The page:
A1: Laoguna#140438

The Muka Highball

3 oz. High Proof Rum

1 tsp. Palm Sugar

Muddle with 1 lemon and light on fire.

The Muka Highball is served at the “Old Rio” A bar in Emerald Land. It is in honor of “The Muka Five” a group of businessmen who started stem construction using illegal embargoed goods. They developed low cost housing along with the rapid growing skyrises. Their operations ended up costing 20 lives.


Joe Unger and Malone Lumarda

A1: Laoguna#140440

In Having New Eyes

The real voyage of discovery consists, not in seeking new landscapes, but in having new eyes.
-Marcel Proust

After the Quarantine and enactment of mandatory cremations of infected bodies, Laoguna developed the tradition of memorializing late relatives by keeping their eyes–an emblem of their souls. The departed Laogunian was thought to receive a new pair of eyes upon entering the afterlife. The process, called “sighting” has long since been derided by Riloans of other districts, calling Laogunians who follow the tradition “Hollowers” after the hollow sockets left behind.

The manner of storing them became more and more elaborate over time, as did the tradition of representing the personality and the class of the person through decorations on the urn. Eye preservation techniques also evolved over the ages, and few early artifacts from the plague era exist. Nowadays, experienced morticians in Laoguna provide packages for every price point, including urns carved with increasing levels of craftsmanship.

This artifact (exhibit 1) comes from the Tali family, belonging to Teo Tali who died on his 87th birthday in the year 1974. Photo taken with permission from Ela Nali, his granddaughter, in October 2014.

When Nara Leoni was born blind to arguably the richest and most influential family in Laoguna, a shift took place in the tradition.

In 1984, Nara Leoni was born to the Leoni Family, the wealthiest and arguably the most influential family in Laoguna. But, Nara was born blind. After a difficult childhood and learning to read and “see” with his hands, Nara became one of the most acclaimed sculptors of Riloa. After his death at the young age of 26, the Leoni family adapted the Laogunian tradition to better reflect his particular circumstances (exhibit 2). This led to a new era in Laogunian memorialization. Most famously, Jani Ara requested in his will that his whole head be memorialized, leading to a legal debate (Ara v. Riloan Supreme Court).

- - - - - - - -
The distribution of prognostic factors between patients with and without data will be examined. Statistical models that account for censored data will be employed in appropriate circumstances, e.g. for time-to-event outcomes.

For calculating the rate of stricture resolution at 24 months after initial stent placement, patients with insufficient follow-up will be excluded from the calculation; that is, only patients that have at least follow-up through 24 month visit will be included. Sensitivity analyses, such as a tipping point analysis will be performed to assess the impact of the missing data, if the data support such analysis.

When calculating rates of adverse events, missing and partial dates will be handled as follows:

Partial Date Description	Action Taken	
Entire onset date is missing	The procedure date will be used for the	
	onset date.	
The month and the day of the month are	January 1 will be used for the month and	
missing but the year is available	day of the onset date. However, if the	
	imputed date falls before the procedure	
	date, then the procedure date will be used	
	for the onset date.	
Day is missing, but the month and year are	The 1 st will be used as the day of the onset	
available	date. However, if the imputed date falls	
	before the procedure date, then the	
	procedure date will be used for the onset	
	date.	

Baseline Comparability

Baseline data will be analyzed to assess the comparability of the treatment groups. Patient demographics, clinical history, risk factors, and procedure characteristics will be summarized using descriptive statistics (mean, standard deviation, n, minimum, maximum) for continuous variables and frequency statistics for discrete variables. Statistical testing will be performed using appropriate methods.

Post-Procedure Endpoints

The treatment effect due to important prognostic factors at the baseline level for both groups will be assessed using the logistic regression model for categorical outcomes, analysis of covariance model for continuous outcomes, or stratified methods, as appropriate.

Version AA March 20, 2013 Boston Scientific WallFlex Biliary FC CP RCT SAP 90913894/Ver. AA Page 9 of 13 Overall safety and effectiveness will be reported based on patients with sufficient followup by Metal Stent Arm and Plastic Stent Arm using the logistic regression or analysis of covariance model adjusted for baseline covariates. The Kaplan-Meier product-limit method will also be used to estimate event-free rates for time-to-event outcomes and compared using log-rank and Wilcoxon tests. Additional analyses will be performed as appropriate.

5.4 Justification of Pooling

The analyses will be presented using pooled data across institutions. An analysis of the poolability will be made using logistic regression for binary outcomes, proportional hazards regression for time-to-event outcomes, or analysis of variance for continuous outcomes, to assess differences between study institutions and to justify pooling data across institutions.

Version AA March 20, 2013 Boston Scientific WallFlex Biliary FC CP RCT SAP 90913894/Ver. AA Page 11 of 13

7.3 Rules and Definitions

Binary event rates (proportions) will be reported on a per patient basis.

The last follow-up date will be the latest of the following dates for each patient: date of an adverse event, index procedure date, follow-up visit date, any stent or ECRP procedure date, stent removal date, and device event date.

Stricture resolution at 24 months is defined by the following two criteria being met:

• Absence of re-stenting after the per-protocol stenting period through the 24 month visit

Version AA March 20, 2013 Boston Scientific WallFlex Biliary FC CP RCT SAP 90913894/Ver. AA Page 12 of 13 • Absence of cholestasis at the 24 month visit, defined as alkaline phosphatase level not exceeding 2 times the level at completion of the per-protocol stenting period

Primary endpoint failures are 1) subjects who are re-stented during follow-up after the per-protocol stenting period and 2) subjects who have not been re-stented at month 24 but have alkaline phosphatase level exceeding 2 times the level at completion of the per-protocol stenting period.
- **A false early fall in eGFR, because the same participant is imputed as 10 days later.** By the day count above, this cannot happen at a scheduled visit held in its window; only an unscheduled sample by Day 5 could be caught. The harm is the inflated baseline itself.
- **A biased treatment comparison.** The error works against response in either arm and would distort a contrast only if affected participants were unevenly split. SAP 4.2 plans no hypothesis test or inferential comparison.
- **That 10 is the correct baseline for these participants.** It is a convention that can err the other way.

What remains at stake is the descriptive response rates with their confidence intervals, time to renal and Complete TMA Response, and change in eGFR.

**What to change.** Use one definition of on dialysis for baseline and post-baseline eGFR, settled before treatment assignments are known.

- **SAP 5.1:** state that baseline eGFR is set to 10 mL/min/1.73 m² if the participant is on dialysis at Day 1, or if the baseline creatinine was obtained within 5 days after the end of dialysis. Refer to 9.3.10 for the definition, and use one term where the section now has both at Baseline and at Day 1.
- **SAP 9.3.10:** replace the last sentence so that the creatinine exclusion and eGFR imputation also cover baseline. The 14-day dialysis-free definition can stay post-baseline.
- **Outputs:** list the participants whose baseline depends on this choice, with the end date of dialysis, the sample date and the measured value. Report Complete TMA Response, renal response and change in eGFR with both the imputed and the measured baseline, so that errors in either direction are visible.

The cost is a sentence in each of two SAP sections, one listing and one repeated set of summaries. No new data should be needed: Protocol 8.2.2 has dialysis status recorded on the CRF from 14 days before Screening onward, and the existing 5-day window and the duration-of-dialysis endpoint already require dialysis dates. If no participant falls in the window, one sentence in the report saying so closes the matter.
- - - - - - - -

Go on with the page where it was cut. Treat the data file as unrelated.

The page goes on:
Trisha Williams, and Spandana Myneni

A1: Laoguna#141228

Blackmarket Rhubarb Pie

Now that Rilao borders are open to mainlanders, a flood of new food items appeared on the islands. Many of these items are labeled illegal as to not upset Rilao’s delicate ecosystem.
Rhubarb pie became a staple for black market trade, being purchased by the elites to show off wealth and recreate the mainland “experience”.


Alina Levy, Iain Nash, and Trisha Williams

The project can be seen in an interactive manner at the link above.

A1: Laoguna#142147

Government Covers Up Resistance Fighter Tattoos

Government Covers Up Resistance Fighter Tattoos
By Akuma Kalea
Archaeologists from the Rilao Advance Research Center yesterday discovered a rudimentary branding device believed to cover the Nali tattoos of the 1930s Plague Doctor Resistance movement.
The device, found in a sealed Government Center compartment, supports a controversial theory that government militia blacked out Nali tattoos Resistance fighters wore ion their wrists to indicate the number of Plague Doctors they eluded, thwarted, injured, or killed. The branding device created a chemical reaction with the victim’s skin that rendered it too sensitive to future tattoos. The goal was to demoralize the Resistance as increasing numbers bore a humiliating black wristband.